Even as it gathers both history and popularity, esports is a new phenomenon. There are simply no official blueprints for how to set up a successful, fair, and entertaining esports tournament.
The Overwatch League, for example, has already been criticized for selling its franchised teams to the highest bidders rather than allowing established teams the chance to qualify organically.
The forthcoming NBA 2K League promised fans a once-in-a-lifetime opportunity to earn a sport on one of its teams through an open tryout system. The carrot dangling at the end of the line was a chance to become a professional NBA 2K League player.
A chance for all to compete
Initially, this seemed like a very fair and innovative approach. There were certain provisos asked of players, such as the creation of a SoundCloud profile for oversight by decision-makers. Candidates also had to have “clean” social media profiles.
Provided players met these digital qualifications, their performances at the NBA’s specially arranged Draft Combine would determine whether they would be among the 250 players selected to move forward in the process.
Qualifying for the combine took place in January. Players needed to amass 50 wins during that period to gain entry. The 250 players were then slated to undergo further assessment, reducing the number down to the final 102 players. These players would then enter a draft, and the teams taking part in the tournament would select their professional players.
Massive number of applicants
That announcement, combined with the first truly open tryout, saw an incredible 72,000 applicants earning the 50 required wins in January.
During last month’s combine, the thousands of players spent hours upon hours competing. They honed their stats and improved their skills. Many took time away from work to chase the dream of becoming professional esports players. There are unconfirmed reports that some people even quit jobs to try out for the new league.
After many thousands of games, the selectors — officials from the NBA, NBA 2K League, Genji Esports, as well as representatives of an analytics company — narrowed the field to 250.
They employed an algorithm (the details of which are not yet public knowledge) that allowed the selectors to compare many different aspects of a player’s performance in the combine against other competitors. Actual managers of the NBA 2K League teams were said not have any input in this selection process.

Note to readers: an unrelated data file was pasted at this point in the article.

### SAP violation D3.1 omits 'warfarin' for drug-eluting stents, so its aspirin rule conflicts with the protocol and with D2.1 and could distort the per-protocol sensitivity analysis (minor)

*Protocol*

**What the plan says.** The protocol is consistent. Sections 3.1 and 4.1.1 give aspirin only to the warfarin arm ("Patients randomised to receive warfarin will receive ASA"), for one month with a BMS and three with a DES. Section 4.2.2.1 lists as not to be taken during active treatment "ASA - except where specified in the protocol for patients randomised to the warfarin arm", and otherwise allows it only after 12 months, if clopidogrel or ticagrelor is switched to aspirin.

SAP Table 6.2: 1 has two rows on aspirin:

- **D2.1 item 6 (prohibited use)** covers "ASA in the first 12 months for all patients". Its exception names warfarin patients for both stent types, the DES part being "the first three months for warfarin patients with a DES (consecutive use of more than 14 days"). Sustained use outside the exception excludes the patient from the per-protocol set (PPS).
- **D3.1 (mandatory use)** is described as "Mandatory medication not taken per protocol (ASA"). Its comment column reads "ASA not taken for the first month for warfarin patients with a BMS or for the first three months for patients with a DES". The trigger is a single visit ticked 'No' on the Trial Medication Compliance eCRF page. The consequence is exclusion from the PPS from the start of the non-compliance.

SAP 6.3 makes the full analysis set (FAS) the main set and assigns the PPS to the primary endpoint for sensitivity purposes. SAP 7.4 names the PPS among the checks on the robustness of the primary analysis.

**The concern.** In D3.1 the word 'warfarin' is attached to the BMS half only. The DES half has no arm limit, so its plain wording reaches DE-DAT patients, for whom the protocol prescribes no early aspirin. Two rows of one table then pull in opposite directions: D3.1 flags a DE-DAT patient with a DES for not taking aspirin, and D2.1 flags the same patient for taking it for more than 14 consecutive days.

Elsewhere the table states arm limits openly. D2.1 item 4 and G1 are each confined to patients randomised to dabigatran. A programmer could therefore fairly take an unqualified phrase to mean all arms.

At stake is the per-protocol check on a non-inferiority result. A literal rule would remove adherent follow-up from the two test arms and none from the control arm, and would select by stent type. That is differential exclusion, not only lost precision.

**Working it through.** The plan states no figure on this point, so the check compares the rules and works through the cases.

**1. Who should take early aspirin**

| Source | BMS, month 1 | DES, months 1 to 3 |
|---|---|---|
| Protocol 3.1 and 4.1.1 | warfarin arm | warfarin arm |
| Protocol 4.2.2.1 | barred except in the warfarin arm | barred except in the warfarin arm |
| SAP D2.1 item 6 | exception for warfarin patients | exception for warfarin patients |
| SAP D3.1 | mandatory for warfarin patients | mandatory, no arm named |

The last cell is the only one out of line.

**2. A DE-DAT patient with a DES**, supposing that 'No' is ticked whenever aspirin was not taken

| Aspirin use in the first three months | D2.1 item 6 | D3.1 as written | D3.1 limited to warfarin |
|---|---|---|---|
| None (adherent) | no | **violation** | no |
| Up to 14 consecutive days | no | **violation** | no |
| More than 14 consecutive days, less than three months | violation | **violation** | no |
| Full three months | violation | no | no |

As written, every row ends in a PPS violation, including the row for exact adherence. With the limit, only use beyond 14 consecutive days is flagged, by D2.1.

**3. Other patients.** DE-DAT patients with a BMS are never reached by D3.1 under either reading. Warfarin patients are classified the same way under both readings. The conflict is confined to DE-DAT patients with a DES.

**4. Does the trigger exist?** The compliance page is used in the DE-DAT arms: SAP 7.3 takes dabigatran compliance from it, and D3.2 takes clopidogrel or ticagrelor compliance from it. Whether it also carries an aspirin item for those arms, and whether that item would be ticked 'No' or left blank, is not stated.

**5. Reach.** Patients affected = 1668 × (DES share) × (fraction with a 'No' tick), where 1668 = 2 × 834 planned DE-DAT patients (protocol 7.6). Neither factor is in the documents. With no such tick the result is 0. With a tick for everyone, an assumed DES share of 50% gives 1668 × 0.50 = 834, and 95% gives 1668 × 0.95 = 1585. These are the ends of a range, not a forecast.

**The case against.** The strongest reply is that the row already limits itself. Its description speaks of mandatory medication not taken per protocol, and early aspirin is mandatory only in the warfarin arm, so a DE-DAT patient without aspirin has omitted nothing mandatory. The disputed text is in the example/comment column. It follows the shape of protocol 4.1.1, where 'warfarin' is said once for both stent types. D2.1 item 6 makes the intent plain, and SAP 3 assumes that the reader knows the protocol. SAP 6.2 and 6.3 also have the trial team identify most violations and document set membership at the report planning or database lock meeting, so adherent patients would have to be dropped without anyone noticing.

When the NBA sent the emails announcing the 250 players going forward, things quickly turned sour.
A biased selection process?
Not long after these emails, a number of popular NBA 2K players and streamers complained the selection process was rigged.
Chief among his complaints were:
- Many players selected in the 250 showed inferior statistics compared to players not selected.
- Thousands of players’ SoundCloud profiles had not been viewed or listened to at all. (It has since been confirmed by the selectors that only the top 1,000 players out of 72,000 had their profiles reviewed).
- White Chocolate claims player performance at the combine was immaterial, and their marketability was more important.
- He also alleges players who made the list used dubious playing techniques, such as “stat padding” and “dashboarding.”
- White Chocolate claims many of the 250 are simply fillers. He suggests they will be easily cut when the pool shrinks to 102.
- He also states the lack of a leaderboard, which was in place for 2016 and 2017 esports events for the same game, shows a clear lack of transparency and fairness.
The kicker accusation
The final piece of evidence offered by White Chocolate of a rigged selection process is perhaps most intriguing.
At 11 a.m. last Friday, multiple sources confirmed they sent out 250 emails to the chosen players.
At 11:57 a.m., one of the world’s top NBA 2K players, MrStylez, took to Twitter to confirm he had not been selected. Yet a few hours after sending the emails, Anthony Muraco, a manager of the Cleveland Cavaliers’ 2K team, the Cavs Legion, sent a message to MrStylez, stating, “you’re in” and “you’re in the last group of emails.”
A short time later, MrStylez (and one other unnamed player) received confirmation that both were indeed selected despite the NBA sending the 250 emails earlier in the day.
In light of this timeline, many overlooked players are complaining the whole system was rigged. Organizers deny this accusation. But there is already talk of snubbed players looking at their legal rights regarding fairness and transparency.
Whatever the outcome, this marks an inauspicious start for the NBA 2K League. We’ll see how the fallout from this story develops over the coming weeks and months.